Luppino says that Sun Chemical divides the security market into three distinct segments:
• “On product” brand protection: a set of inks that can be used to print invisible codes for tracking and tracing. Other technologies include customized taggants for machine-readable verification, and an array of overt printable solutions. This range of technologies can be used in concert to provide a layered approach to product protection.
• Forensic: new technology that can provide rapid authentication of the actual product without the use of taggants or markers. This technology “fingerprints” raw materials, and can also be used to ensure quality and manufacturing source without adulterating the product.
• Currency: primarily intaglio inks, as well as varnish and overt features designed to prevent counterfeiting.
Sun Chemical has acquired several companies with related technologies or has forged alliances with others to provide security products. In October it acquired the brand protection assets of Veritec Group Inc., which provides technology and services to protect product integrity and brand security.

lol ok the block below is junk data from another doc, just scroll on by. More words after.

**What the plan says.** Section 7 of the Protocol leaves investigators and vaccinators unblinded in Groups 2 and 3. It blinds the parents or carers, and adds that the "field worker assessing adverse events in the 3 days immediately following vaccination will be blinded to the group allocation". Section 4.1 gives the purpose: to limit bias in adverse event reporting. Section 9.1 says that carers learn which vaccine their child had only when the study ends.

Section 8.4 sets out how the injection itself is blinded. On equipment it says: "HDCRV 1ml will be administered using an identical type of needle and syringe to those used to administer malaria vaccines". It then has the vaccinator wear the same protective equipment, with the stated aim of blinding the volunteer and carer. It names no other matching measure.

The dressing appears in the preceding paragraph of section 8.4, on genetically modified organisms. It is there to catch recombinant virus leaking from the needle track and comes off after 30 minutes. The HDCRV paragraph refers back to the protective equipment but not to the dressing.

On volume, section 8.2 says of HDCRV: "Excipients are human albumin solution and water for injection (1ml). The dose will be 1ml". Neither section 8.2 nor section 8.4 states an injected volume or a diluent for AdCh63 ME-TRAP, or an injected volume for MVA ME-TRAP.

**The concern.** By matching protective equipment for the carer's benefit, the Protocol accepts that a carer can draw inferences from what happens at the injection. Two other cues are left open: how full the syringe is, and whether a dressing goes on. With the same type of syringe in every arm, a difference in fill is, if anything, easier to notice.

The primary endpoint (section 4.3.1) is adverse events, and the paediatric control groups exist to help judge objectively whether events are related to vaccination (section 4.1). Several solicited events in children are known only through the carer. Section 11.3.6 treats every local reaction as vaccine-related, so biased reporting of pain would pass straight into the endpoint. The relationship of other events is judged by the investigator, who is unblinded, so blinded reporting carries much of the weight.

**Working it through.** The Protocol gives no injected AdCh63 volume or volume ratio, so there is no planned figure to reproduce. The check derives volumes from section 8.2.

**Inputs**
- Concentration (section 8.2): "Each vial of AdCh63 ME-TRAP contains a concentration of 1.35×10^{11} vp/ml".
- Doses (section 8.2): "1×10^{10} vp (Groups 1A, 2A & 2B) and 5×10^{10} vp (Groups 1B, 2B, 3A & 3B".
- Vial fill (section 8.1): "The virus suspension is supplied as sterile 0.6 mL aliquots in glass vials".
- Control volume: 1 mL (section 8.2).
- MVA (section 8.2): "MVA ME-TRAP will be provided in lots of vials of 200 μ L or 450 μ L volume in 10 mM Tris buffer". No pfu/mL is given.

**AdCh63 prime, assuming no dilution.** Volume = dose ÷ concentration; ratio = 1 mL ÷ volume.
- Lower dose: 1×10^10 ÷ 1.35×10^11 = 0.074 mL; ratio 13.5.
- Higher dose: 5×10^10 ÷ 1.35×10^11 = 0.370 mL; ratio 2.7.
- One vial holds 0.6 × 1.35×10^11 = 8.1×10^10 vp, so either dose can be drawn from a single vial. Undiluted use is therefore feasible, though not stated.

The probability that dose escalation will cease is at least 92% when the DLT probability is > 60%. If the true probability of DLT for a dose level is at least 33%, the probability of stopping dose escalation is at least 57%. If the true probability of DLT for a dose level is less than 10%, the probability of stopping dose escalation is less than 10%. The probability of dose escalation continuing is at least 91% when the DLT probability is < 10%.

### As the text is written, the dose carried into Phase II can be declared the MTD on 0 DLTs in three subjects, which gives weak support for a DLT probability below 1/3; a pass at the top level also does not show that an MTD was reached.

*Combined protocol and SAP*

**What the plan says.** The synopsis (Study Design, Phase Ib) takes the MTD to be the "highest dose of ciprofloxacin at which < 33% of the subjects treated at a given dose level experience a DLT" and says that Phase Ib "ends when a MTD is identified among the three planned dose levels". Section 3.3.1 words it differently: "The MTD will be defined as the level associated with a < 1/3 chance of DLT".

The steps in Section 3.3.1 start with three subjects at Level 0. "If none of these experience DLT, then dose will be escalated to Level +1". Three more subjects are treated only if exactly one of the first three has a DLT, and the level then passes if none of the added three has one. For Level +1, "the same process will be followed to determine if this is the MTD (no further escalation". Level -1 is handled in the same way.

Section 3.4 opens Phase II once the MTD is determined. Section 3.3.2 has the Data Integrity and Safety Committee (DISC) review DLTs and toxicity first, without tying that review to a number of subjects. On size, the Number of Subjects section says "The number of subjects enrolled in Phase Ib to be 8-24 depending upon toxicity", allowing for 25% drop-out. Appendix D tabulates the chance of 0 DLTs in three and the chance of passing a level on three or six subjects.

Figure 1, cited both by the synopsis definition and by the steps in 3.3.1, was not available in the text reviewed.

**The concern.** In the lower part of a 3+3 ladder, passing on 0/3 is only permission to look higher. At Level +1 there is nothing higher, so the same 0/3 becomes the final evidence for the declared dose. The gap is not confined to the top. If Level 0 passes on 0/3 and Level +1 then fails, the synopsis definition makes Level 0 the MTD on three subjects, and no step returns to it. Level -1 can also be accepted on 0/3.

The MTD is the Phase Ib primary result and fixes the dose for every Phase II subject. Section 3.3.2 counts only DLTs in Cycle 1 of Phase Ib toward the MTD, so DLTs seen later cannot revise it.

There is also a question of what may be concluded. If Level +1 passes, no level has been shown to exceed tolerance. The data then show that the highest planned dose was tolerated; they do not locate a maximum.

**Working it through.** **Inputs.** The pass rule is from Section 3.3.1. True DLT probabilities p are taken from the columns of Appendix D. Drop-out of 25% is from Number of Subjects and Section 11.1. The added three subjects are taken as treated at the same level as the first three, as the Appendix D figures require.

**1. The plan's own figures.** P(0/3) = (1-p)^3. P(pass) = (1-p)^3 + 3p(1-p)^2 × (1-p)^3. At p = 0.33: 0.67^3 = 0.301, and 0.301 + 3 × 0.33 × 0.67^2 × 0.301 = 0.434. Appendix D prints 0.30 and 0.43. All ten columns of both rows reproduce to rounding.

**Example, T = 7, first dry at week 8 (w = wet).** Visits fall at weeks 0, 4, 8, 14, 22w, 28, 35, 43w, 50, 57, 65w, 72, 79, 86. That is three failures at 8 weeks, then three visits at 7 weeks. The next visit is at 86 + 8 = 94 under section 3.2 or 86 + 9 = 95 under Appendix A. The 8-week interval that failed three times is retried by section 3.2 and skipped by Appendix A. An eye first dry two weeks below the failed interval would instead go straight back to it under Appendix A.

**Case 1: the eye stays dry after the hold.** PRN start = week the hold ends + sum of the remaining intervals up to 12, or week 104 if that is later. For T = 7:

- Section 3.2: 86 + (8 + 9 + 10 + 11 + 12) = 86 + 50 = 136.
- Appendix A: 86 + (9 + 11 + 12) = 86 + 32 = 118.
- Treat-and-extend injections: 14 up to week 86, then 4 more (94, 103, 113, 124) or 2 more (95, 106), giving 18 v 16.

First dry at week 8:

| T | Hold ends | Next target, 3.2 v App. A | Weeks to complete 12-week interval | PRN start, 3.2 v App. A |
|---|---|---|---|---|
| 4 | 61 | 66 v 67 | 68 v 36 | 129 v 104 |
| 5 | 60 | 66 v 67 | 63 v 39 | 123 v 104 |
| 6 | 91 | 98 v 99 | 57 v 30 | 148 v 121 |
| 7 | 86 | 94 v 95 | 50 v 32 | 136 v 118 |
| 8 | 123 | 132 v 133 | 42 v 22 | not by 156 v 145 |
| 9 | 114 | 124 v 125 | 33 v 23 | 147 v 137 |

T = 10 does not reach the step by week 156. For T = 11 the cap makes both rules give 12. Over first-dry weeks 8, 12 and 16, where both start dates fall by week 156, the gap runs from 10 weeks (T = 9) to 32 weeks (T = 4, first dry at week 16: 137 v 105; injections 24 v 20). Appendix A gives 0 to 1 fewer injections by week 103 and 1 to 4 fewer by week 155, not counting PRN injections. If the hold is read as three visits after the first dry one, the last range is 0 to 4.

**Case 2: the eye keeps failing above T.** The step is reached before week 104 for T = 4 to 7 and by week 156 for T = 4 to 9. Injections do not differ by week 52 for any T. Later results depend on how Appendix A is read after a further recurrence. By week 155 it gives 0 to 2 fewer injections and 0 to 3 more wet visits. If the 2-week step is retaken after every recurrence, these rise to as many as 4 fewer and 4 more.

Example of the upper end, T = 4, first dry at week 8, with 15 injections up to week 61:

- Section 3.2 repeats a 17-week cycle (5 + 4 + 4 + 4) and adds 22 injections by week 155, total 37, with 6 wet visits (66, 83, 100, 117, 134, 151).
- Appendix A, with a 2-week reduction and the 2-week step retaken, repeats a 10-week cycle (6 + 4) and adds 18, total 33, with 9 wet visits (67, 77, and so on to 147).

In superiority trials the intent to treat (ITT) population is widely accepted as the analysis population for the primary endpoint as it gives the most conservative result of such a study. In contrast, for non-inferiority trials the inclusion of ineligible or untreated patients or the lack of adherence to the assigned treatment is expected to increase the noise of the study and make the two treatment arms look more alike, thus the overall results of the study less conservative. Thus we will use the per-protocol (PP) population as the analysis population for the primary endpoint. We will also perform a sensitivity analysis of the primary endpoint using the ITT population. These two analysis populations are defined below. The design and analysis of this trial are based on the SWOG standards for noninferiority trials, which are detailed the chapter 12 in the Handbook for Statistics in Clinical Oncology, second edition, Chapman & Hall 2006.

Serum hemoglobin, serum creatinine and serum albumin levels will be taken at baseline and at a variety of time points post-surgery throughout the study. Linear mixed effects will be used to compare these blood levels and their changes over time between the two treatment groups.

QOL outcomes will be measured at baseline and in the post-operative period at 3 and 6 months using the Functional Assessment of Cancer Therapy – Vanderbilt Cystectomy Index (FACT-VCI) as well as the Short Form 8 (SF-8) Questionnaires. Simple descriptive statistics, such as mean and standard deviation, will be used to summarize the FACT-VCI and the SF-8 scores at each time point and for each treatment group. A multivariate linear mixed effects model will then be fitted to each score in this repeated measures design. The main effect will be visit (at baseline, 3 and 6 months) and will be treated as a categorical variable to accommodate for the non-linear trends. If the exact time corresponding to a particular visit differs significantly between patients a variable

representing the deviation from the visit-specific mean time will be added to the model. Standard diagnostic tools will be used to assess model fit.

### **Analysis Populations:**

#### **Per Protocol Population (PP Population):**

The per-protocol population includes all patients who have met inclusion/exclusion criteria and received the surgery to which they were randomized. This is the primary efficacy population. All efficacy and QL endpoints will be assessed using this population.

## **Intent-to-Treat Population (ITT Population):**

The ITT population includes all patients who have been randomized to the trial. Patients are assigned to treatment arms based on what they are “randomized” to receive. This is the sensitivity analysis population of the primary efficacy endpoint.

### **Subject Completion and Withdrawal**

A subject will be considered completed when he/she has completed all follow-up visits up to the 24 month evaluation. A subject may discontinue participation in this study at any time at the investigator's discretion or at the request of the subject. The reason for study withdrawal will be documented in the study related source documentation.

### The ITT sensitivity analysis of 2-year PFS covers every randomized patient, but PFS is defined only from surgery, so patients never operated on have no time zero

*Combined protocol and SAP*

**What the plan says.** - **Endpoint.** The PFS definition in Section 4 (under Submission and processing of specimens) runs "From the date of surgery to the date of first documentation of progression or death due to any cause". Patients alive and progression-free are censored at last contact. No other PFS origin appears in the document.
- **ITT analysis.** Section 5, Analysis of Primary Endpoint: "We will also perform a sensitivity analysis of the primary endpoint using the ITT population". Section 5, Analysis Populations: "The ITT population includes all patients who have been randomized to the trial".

Sun has a strategic marketing alliance with InkSure Technologies. The two companies offer machine-readable, ink based brand and document authentication solutions under the SunSure brand name.
In 1999, Sun Chemical acquired Swale, a manufacturer of security inks and coatings in the UK, and completed the purchase of AIC, a security ink and pigment maker based in Nantes, France, in 2003.
In related security applications, Sun Chemical also develops conductive inks that are used in EAS tags and RFID systems. The company is working with QinetiQ, a European technology company, to bring QinetiQ’s